The high-speed network AT&T is keeping to itself — and what to do about it


That's more like it.

When I purchased my unlocked GSM Galaxy Nexus a few weeks ago, I switched from Verizon to AT&T. Starting a line without buying a phone from AT&T is pretty easy (just as it is with T-Mobile): walk into the store, explain that you've already got a phone, and they'll be happy to activate a line for you contract-free. They just pull out a SIM card and hand it to you. No complaints there.

Since then, though, I've dealt with some pretty miserable data speeds. I don't think I once saw a downlink over 1.5Mbps or a latency under around 125ms, and it was usually much slower than that. I did some Googling and saw a number of suggestions across the web (and Twitter) suggesting that I change APNs. The Galaxy Nexus — like many modern unlocked handsets — is capable of auto-sensing the appropriate APN for your carrier, and the one it uses by default for AT&T is the same "wap.cingular" setting that you're probably familiar with if you've tinkered with any AT&T device in the past five-plus years. Most of the recommendations online suggested using APNs called either "phone" or "pta" (Google around and you'll find them readily), but for the life of me, I couldn't get either one to work. Reboots, battery pulls, didn't matter — the "H" symbol would vanish from the status bar and I wouldn't have any data service at all.

Eventually, it occurred to me that these newer APNs might need to be provisioned for my account, since they're probably considered "4G" APNs intended for use with newer HSPA+ and LTE devices. Fine, no problem. I called into customer service, and after bouncing around between a few reps (the first one didn't know what an APN was), I was told three things:

  • Yes, there are separate data plans for "4G" devices.
  • I can't be activated for a "4G" data plan, because my device isn't one of AT&T's "4G" devices.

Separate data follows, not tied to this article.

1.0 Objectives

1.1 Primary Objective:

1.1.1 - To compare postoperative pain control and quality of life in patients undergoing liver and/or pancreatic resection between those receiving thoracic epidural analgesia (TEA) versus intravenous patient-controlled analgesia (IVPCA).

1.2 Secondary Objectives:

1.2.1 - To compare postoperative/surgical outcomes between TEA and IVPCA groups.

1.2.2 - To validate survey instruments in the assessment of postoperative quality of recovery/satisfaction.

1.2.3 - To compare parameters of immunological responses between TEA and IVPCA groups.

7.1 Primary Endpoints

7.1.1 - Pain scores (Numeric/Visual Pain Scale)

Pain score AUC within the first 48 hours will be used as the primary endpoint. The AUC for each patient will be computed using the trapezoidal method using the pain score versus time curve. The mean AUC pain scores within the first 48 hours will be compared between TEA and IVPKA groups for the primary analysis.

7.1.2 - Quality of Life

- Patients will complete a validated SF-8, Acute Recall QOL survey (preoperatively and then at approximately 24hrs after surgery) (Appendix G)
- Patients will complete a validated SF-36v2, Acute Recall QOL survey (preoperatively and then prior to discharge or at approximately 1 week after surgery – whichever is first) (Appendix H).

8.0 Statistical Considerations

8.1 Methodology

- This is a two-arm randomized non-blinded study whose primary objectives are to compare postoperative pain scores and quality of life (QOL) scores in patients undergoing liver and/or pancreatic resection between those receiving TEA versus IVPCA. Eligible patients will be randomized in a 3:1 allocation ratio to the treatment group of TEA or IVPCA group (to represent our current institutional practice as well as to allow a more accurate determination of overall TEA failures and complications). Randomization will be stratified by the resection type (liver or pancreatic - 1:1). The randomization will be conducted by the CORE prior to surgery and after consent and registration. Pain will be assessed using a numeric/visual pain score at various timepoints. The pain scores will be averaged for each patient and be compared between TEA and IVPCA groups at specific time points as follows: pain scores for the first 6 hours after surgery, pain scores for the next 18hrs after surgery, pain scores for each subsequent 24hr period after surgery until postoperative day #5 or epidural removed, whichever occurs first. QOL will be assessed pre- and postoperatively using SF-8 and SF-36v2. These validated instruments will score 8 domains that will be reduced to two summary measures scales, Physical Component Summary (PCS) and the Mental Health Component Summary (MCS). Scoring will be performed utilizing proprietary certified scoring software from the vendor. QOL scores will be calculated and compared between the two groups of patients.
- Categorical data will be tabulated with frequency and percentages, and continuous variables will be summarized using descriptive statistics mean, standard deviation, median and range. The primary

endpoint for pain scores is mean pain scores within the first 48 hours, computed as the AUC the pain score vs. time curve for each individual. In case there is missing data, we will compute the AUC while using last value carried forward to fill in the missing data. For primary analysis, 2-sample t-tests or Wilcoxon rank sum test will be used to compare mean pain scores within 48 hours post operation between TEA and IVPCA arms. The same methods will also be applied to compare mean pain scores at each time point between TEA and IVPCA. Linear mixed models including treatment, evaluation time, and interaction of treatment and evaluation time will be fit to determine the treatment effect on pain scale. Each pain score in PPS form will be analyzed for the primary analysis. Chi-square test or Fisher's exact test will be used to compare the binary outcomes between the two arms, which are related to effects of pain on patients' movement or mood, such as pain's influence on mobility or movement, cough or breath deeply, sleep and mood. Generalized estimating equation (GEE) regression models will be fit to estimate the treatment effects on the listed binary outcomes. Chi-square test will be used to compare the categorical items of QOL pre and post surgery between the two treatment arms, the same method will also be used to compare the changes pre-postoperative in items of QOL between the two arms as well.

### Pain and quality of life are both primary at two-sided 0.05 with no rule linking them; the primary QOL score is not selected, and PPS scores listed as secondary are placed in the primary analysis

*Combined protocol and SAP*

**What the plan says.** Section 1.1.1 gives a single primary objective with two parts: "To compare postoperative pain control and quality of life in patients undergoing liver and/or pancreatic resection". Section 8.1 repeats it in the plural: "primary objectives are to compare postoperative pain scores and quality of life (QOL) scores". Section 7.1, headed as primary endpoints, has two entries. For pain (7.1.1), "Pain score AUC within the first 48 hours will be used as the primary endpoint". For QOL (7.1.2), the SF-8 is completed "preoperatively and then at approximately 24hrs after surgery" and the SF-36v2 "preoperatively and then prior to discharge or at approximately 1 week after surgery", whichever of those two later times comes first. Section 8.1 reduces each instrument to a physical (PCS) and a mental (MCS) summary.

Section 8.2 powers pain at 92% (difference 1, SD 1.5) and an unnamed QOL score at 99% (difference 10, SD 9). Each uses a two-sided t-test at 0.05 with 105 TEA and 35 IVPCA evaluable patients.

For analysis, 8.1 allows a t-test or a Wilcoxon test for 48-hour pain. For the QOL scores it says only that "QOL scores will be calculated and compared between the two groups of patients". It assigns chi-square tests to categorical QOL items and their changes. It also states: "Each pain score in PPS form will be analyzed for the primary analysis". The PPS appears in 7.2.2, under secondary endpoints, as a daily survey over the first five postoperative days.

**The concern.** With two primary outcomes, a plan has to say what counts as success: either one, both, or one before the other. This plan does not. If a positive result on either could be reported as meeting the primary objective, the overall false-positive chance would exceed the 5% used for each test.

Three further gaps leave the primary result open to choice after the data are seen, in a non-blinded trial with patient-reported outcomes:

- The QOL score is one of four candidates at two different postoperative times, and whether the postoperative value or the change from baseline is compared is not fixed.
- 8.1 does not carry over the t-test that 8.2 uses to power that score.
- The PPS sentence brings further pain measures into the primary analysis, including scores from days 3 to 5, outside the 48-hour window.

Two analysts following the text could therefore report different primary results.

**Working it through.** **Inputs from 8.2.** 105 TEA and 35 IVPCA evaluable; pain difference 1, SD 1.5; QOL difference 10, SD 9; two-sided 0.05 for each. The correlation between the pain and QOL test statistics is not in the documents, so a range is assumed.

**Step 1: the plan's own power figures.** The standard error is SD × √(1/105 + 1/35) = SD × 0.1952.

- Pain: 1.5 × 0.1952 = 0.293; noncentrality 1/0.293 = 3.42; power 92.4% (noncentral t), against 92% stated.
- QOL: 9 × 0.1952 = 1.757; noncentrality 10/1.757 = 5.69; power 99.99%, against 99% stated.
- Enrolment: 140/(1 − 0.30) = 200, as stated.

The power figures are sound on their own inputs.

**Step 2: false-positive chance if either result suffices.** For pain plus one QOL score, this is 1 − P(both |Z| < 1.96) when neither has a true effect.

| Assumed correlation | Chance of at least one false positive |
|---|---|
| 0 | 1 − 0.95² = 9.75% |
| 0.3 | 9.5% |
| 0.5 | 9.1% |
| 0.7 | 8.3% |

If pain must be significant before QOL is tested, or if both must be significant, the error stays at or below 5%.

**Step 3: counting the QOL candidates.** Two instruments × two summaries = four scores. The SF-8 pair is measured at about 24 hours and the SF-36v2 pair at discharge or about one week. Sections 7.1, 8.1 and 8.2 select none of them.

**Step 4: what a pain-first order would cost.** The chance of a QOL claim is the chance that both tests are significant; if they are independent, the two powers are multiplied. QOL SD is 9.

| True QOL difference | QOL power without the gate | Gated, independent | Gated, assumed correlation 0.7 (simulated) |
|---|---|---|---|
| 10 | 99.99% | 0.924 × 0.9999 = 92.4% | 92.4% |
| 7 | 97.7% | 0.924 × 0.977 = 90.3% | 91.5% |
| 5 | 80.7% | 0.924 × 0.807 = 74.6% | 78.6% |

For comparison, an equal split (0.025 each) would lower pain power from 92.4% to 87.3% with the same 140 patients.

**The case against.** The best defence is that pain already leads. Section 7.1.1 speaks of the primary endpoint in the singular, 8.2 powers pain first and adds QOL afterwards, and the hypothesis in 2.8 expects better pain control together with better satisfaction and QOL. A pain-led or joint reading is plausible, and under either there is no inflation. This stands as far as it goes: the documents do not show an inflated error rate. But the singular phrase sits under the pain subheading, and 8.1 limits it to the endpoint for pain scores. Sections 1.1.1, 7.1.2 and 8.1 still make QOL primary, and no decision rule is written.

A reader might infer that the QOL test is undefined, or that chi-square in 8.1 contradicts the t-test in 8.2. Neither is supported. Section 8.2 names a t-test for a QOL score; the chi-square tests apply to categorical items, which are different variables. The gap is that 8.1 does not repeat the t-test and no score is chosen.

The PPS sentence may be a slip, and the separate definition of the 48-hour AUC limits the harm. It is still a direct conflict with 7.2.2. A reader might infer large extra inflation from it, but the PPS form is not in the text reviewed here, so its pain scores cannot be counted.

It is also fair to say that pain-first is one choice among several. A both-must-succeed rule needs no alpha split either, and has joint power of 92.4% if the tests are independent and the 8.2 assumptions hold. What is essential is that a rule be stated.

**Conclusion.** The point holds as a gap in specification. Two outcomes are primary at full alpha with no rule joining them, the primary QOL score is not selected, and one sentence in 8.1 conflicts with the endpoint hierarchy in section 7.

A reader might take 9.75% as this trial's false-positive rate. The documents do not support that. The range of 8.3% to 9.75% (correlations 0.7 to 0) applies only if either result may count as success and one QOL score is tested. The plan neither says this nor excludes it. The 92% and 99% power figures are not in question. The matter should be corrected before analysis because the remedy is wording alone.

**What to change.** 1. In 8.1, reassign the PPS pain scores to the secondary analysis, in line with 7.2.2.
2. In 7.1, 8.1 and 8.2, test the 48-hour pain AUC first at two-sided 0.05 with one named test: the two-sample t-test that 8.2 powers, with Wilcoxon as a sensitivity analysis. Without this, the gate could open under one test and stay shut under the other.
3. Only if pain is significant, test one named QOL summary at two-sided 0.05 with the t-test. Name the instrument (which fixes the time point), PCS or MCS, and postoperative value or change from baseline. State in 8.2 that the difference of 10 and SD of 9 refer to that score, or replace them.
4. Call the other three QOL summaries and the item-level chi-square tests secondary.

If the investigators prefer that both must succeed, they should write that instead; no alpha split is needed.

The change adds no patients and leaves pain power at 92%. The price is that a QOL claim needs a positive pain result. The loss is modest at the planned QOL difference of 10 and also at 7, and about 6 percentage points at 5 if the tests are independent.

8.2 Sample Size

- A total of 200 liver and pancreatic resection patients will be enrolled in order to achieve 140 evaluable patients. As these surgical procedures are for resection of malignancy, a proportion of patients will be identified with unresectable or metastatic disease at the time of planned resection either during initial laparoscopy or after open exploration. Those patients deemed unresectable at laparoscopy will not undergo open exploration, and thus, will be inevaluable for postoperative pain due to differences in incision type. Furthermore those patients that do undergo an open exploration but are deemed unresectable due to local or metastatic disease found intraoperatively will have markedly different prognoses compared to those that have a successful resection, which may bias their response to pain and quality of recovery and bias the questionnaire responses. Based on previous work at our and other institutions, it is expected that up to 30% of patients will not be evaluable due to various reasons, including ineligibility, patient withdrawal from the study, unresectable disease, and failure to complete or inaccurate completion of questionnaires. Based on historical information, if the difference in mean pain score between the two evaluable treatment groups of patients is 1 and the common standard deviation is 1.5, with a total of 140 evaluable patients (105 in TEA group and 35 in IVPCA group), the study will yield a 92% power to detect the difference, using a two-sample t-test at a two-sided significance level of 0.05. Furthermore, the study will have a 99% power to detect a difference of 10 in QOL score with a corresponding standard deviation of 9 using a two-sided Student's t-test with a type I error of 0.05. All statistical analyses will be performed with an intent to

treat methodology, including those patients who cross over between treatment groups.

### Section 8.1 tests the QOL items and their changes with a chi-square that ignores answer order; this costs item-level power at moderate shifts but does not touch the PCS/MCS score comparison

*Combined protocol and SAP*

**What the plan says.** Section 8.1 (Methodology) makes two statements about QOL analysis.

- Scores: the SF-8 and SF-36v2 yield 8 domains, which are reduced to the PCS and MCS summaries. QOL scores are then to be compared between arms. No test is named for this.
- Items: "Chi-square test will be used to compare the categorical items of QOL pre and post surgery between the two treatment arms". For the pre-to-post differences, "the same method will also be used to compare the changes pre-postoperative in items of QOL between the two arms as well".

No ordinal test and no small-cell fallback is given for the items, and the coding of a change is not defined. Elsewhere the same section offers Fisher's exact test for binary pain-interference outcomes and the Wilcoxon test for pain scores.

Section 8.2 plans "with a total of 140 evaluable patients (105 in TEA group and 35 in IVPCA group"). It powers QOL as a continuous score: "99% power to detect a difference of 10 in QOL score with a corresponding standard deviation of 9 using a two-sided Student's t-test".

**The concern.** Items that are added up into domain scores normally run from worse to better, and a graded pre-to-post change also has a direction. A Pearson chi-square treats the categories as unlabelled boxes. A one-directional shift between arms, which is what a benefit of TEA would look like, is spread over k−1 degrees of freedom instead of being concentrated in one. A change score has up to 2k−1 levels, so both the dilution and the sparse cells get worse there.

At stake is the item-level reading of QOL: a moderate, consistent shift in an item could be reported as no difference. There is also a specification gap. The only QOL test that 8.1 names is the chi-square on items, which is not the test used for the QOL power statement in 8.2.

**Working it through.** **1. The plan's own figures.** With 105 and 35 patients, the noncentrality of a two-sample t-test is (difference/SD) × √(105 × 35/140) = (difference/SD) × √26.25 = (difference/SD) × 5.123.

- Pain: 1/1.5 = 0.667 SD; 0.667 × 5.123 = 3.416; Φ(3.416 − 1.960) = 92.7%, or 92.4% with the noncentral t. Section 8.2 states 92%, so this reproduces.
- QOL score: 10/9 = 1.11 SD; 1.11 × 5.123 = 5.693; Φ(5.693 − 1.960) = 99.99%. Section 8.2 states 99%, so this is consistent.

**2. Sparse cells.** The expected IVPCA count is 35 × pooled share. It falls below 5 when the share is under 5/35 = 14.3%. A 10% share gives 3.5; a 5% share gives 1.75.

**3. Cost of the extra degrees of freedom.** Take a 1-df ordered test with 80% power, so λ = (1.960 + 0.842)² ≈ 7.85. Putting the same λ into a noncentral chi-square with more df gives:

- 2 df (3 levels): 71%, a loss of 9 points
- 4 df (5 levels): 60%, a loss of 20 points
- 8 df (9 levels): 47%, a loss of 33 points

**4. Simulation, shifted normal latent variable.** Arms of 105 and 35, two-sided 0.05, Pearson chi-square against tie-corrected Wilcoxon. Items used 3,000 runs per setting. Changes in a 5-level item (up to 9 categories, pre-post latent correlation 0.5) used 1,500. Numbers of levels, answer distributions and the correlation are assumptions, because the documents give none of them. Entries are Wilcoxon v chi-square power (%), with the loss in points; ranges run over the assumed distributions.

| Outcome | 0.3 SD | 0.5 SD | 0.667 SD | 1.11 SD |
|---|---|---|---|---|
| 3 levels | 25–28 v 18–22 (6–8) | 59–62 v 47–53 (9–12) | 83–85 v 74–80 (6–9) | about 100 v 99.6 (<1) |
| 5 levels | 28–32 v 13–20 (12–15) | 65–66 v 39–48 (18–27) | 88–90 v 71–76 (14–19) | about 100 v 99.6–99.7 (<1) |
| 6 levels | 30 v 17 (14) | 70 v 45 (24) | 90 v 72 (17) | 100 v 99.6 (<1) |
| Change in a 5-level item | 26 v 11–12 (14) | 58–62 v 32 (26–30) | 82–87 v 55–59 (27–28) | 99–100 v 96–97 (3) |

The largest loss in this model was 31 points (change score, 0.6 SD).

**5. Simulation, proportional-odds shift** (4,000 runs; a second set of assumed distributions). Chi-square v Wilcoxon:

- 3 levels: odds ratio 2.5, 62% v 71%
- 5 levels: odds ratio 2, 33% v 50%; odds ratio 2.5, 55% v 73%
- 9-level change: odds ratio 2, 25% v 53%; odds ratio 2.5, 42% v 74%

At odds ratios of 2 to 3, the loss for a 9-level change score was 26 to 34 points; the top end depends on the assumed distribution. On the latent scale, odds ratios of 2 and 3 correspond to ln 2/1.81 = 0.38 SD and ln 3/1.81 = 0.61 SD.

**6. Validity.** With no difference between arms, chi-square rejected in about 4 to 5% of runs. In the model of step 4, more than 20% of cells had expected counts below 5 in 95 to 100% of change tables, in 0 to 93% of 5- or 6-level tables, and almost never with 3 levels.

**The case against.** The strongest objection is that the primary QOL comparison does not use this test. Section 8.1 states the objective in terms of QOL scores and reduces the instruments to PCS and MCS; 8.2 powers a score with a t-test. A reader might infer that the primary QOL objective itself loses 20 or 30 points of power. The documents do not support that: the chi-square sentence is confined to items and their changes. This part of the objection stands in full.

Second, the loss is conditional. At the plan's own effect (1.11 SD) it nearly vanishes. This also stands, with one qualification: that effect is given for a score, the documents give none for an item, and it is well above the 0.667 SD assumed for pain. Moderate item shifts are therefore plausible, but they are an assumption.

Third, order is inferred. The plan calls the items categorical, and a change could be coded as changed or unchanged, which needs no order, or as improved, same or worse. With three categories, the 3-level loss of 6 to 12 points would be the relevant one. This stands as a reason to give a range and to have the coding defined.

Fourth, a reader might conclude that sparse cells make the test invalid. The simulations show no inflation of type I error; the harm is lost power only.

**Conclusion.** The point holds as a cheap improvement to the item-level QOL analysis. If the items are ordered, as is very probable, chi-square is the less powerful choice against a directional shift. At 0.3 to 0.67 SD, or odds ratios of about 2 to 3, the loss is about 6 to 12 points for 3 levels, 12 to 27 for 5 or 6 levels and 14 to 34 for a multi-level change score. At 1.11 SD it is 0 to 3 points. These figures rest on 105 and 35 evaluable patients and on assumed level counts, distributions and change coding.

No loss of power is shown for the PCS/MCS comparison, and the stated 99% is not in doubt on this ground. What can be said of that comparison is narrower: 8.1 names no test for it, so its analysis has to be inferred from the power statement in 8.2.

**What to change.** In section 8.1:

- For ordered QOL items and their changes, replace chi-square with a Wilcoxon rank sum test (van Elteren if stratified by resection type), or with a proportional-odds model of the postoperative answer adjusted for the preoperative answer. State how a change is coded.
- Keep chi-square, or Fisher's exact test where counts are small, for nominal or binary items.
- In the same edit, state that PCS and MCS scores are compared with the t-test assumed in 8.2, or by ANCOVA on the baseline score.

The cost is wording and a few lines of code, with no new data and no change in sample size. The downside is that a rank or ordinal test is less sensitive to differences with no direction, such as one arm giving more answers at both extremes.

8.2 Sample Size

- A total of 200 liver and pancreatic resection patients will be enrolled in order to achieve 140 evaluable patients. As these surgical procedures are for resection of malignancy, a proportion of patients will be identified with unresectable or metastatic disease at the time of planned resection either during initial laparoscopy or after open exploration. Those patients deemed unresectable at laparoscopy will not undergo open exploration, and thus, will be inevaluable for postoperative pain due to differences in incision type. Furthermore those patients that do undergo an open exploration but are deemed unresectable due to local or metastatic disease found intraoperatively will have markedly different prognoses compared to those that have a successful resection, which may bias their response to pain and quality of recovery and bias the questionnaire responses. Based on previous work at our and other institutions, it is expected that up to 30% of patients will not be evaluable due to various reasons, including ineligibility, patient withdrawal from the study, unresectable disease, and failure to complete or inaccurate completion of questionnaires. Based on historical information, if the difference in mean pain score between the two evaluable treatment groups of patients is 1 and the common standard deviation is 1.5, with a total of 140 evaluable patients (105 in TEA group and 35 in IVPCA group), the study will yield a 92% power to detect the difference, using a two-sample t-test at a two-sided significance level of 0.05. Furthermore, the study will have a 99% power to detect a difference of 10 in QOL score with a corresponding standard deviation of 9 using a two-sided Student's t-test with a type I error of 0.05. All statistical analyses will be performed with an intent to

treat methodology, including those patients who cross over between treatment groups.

• It didn't matter — all the APNs and data plans are the same. Just stay on my data plan and use my old APN, and everything will be fine.

The first two are true. The third, though, is a bald-faced lie. I don't blame the customer service rep — I don't think he knew he was telling a lie. But it's a lie.

In reality, the data plans are very different. AT&T's 4G plans — which are the exact same price as their 3G equivalents — unlock those additional APNs (which you can see are in use on any newer AT&T smartphone) and operate at much higher speeds when in HSPA+ service areas.

I tested this by slipping my personal SIM (from my Galaxy Nexus) into a Galaxy S II Skyrocket, one of AT&T's newest smartphones — capable of both HSPA+ and LTE service. I then called into customer service and simply said "I'm using a Skyrocket now." The representative promptly took my IMEI (which confirmed for them that I was using a Skyrocket) and switched me over to a 4G data plan. I then removed the SIM, put it back into my Galaxy Nexus, changed the APN from "wap.cingular" to "pta" and immediately got data speeds two to four times higher than I had been seeing before. Problem solved.

So the takeaway here is that AT&T is currently refusing access to top-speed HSPA+ to customers who wish to activate a "SIM only" line of service. Indeed, they appear to be saving it for themselves — only AT&T's self-branded "4G" devices, both HSPA+ and LTE, can be activated on the best data plans.* I'm fairly certain this isn't illegal on the bands that AT&T is using, but it's immensely frustrating and effectively introduces a new type of lock that artificially hampers unbranded devices brought onto the network.

*As a commenter points out below, this is strictly an issue of mapping IMEIs to plans and the fact that the carrier's "placeholder" IMEIs for SIM-only activations are identified as 3G devices — if AT&T has any unbranded devices that are denoted "4G" in its system, I would love to know about them. At the time of my activation and customer service call, the Galaxy Nexus definitely was not.

What do you do if you're caught in this situation?

If you come across a really friendly rep on the phone or in store, they might allow you to use an IMEI off a 4G device in their inventory to momentarily associate to your account and grant you access to the 4G data plans. Once you have it, it doesn't go away — it's just a one-time roadblock. That also means that if you've ever owned a 4G-branded AT&T device, you should be all set. This is only a problem for newcomers activating a SIM-only line and legacy customers who've never owned an AT&T-branded phone capable of HSPA+ or LTE.

Good luck out there, folks. Don't let The Man slow you down.